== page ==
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You are here : 3-RX.com > Home > DepressionPsychiatry / Psychology



Early-onset depressive disorders predict the use of addictive substances in adolescence

Depression • • Psychiatry / PsychologyOct 21 08

In a prospective study of over 1800 interviewed young Finnish twins, early-onset depressive disorders at age 14 significantly predicted daily smoking, smokeless tobacco use, frequent illicit drug use, frequent alcohol use and recurrent intoxication three years later, even among those adolescents who were not users at baseline.

Analysis of twins discordant for early-onset depressive disorders confirm predictive associations of early-onset depressive disorders with smokeless tobacco use and frequent drinking at age 17½, in within-family replications with co-twins matched on half or all their segregating genes, and on their family structure, socio-economic status, and household environment.

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Depression common among Rwandan youth who head households

Depression • • Psychiatry / PsychologySep 01 08

More than half of orphaned youth age 12 to 24 who head households in rural Rwanda meet criteria for depression, according to a report in the August issue of Archives of Pediatrics & Adolescent Medicine, one of the JAMA/Archives journals.

The combined effects of the 1994 genocide and the HIV epidemic give Rwanda one of the highest numbers of orphans in the world—an estimated 290,000 in 2005, according to background information in the article. “Most African orphans have been absorbed into informal fostering systems,” the authors write. “Such systems, however, are increasingly overwhelmed, and many orphans either head households or live on the street.”

Neil W. Boris, M.D., of the Tulane University School of Medicine, New Orleans, and colleagues assessed depressive symptoms in 539 youth in Rwanda who served as heads of households. Trained interviewers met with the youth (age 24 or younger, average age 20) and administered scales measuring symptoms of grief, depression, adult support and marginalization from the community. Questions about demographics, health, vulnerability and risky behaviors also were included.

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Family therapy helps relieve depression symptoms in bipolar teens

Depression • • Psychiatry / PsychologySep 01 08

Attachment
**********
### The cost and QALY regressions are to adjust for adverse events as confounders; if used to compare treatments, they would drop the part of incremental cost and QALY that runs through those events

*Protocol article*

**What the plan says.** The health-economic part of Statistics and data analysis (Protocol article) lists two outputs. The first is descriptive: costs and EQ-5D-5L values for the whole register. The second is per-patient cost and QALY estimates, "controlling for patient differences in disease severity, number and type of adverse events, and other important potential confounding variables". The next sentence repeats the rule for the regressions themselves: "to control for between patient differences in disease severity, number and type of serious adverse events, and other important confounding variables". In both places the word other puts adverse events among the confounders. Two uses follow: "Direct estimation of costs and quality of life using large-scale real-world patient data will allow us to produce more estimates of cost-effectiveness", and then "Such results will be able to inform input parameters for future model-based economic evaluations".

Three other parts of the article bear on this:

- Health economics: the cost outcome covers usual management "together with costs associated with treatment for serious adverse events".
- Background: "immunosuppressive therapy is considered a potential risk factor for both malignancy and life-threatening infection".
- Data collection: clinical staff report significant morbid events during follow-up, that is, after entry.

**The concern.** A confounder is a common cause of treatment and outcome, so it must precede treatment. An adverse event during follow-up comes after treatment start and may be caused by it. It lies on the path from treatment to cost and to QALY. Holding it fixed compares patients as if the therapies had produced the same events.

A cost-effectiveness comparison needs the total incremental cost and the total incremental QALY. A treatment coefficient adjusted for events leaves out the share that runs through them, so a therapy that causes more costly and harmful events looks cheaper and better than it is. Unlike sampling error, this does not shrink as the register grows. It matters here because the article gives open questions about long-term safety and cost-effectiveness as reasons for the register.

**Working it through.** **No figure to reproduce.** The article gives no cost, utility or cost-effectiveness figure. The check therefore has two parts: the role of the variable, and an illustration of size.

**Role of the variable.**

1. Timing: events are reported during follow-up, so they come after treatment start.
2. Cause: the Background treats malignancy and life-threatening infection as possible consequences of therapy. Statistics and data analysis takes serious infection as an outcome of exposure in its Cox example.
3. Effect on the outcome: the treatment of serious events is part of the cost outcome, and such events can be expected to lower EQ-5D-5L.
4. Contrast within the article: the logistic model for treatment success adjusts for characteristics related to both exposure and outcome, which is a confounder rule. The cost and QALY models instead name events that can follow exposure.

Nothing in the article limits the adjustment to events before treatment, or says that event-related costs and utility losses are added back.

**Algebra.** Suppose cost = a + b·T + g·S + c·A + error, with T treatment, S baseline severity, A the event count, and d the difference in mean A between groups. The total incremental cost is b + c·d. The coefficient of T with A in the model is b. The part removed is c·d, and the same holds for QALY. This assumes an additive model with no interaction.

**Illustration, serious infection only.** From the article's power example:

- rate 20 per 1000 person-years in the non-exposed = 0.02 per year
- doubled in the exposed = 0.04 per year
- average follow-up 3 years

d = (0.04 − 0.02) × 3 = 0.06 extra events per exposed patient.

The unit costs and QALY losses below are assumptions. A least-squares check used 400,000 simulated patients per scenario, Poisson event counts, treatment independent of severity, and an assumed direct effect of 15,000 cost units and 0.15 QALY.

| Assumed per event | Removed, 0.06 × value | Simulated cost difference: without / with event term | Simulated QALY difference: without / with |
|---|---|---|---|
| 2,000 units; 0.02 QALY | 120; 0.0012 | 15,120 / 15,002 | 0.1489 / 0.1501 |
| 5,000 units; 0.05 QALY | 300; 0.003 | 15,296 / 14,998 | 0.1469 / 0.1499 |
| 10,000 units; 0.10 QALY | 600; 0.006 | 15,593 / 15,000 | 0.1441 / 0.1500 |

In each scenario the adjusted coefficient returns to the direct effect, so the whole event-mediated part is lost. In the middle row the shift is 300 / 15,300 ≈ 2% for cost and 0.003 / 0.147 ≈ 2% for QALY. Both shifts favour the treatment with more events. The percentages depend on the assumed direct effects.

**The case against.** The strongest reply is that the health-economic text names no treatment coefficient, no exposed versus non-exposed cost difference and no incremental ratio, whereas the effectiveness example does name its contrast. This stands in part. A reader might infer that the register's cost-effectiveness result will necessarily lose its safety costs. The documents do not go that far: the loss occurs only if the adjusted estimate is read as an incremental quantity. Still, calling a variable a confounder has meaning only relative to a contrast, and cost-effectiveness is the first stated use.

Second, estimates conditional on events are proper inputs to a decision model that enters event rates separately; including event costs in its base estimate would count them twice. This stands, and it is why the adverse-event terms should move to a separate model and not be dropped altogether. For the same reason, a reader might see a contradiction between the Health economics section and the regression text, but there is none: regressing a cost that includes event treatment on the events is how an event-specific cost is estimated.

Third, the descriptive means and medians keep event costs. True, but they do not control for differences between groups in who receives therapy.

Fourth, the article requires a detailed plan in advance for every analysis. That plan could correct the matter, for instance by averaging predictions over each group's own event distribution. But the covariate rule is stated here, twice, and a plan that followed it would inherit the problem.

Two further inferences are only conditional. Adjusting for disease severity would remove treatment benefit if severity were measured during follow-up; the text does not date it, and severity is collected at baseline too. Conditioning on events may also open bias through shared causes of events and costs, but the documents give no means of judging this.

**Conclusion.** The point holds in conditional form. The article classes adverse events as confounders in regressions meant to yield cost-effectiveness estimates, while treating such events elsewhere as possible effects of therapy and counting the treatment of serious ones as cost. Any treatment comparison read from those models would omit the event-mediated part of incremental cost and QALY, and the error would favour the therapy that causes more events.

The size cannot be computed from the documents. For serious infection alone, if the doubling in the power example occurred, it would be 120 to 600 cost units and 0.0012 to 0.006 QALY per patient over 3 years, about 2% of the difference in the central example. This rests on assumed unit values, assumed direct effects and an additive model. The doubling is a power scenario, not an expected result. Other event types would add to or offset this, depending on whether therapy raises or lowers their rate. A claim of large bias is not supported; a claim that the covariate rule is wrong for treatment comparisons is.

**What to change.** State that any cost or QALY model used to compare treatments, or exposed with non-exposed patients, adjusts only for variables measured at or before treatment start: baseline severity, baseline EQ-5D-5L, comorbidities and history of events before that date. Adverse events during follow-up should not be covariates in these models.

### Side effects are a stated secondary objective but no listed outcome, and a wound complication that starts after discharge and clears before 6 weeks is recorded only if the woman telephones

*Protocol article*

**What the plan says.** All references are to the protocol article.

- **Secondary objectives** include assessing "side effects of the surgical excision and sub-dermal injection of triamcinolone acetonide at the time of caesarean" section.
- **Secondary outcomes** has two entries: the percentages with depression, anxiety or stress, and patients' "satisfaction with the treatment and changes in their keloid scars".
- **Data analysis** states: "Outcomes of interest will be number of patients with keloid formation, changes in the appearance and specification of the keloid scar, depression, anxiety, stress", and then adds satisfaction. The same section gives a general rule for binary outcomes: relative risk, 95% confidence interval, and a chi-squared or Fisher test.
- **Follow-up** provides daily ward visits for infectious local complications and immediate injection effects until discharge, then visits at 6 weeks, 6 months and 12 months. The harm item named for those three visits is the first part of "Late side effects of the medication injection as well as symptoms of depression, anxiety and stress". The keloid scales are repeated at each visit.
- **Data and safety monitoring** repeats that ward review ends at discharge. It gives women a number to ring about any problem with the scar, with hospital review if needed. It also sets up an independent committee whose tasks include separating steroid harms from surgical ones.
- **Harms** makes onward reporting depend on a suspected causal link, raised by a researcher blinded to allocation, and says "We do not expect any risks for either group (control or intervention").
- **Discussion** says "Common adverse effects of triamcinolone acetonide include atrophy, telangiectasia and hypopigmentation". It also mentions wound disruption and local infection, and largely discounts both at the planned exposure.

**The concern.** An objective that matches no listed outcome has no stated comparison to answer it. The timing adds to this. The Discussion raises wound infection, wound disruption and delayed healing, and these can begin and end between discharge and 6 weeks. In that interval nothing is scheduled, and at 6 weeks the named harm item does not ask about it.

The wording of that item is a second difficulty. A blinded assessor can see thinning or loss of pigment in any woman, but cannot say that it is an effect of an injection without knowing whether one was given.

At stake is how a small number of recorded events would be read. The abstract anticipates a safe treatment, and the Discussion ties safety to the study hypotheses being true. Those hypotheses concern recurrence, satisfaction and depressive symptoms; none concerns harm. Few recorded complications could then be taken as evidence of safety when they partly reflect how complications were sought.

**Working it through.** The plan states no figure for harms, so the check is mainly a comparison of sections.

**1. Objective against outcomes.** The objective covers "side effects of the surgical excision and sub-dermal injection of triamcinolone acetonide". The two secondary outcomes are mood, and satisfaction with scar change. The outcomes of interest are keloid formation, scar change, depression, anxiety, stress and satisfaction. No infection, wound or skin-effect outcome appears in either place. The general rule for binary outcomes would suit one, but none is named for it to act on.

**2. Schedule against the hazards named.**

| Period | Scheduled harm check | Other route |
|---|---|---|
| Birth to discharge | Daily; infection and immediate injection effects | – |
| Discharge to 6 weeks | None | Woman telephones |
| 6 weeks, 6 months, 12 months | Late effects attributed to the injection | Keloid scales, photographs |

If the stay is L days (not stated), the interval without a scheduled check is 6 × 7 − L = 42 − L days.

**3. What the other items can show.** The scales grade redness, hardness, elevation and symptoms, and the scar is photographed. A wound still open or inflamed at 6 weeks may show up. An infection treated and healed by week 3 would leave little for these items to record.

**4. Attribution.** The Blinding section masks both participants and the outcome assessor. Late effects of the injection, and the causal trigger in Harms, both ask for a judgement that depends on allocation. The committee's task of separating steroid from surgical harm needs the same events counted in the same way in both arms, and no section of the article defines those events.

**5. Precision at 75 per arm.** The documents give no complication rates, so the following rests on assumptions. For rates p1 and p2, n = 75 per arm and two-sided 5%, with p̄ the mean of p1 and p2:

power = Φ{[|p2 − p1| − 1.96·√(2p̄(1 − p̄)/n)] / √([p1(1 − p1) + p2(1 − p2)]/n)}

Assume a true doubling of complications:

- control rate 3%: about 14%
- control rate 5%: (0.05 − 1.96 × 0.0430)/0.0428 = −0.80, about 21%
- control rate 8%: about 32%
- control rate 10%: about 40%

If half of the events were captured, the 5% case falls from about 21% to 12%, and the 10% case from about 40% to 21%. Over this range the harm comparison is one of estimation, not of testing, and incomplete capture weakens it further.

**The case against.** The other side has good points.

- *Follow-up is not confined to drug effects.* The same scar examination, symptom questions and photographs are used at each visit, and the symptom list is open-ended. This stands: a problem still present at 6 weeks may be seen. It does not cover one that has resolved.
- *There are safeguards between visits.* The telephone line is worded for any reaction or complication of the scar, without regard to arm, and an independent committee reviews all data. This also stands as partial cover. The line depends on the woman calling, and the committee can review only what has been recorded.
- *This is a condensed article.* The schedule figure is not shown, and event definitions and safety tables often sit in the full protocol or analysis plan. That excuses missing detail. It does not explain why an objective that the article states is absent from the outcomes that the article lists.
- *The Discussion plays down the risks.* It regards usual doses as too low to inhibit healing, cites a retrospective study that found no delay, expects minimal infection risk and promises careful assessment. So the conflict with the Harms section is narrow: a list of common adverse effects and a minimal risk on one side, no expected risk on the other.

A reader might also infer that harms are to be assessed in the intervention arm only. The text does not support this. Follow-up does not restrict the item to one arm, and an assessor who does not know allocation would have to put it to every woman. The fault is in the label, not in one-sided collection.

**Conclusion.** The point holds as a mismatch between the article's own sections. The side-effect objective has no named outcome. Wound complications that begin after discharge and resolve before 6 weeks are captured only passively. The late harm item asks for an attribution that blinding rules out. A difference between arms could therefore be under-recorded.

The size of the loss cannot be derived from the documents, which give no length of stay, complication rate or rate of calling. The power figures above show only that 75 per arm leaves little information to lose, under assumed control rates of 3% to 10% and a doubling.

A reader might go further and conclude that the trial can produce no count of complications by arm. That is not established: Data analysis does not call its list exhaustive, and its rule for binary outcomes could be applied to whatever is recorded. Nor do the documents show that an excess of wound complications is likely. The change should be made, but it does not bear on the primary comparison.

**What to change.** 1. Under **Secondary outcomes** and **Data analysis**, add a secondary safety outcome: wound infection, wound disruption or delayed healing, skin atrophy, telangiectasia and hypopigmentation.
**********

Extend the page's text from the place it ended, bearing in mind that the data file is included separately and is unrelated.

Family-focused therapy, when combined with medication, appears effective in stabilizing symptoms of depression among teens with bipolar disorder, according to a report in the September issue of Archives of General Psychiatry, one of the JAMA/Archives journals.

Between one-half and two-thirds of patients with bipolar disorder develop the condition before age 18, according to background information in the article. “Early onset of illness is associated with an unremitting course of illness, frequent switches of polarity, mixed episodes, psychosis, a high risk of suicide and poor functioning or quality of life,” the authors write. “The past decade has witnessed a remarkable increase in diagnoses of bipolar disorder in children and adolescents and, correspondingly, drug trials for patients with early-onset disorder. There has been comparatively little controlled examination of psychotherapy for pediatric patients.”

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Mechanism for postpartum depression found in mice

Depression • • Pregnancy • • Psychiatry / PsychologyJul 30 08

Researchers have pinpointed a mechanism in the brains of mice that could explain why some human mothers become depressed following childbirth. The discovery could lead to improved treatment for postpartum depression. Supported in part by the National Institute of Mental Health, of the National Institutes of Health, the study used genetically engineered mice lacking a protein critical for adapting to the sex hormone fluctuations of pregnancy and the postpartum period.

“For the first time, we may have a highly useful model of postpartum depression,” said NIMH Director Thomas R. Insel, M.D. “The new research also points to a specific potential new target in the brain for medications to treat this disorder that affects 15 percent of women after they give birth.”

“After giving birth, female mice deficient in the suspect protein showed depression-like behaviors and neglected their newborn pups,” explained Istvan Mody, Ph.D., of the University of California at Los Angeles, who led the research. “Giving a drug that restored the protein’s function improved maternal behavior and reduced pup mortality.”

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Depression linked with first stroke in elderly

Depression • • StrokeJul 23 08

The results of a study in the current issue of the journal Stroke suggest that there is an association between depression and an increased risk of having a first stroke in elderly patients.

“It has long been noted that depression is common after stroke and that depression is associated with increased mortality in patients with stroke,” Dr. Ingmar Skoog, of Sahlgrenska University Hospital/Molndal, Sweden, and colleagues write. During the last decade, they add, published reports have suggested that depression may actually contribute to stroke risk.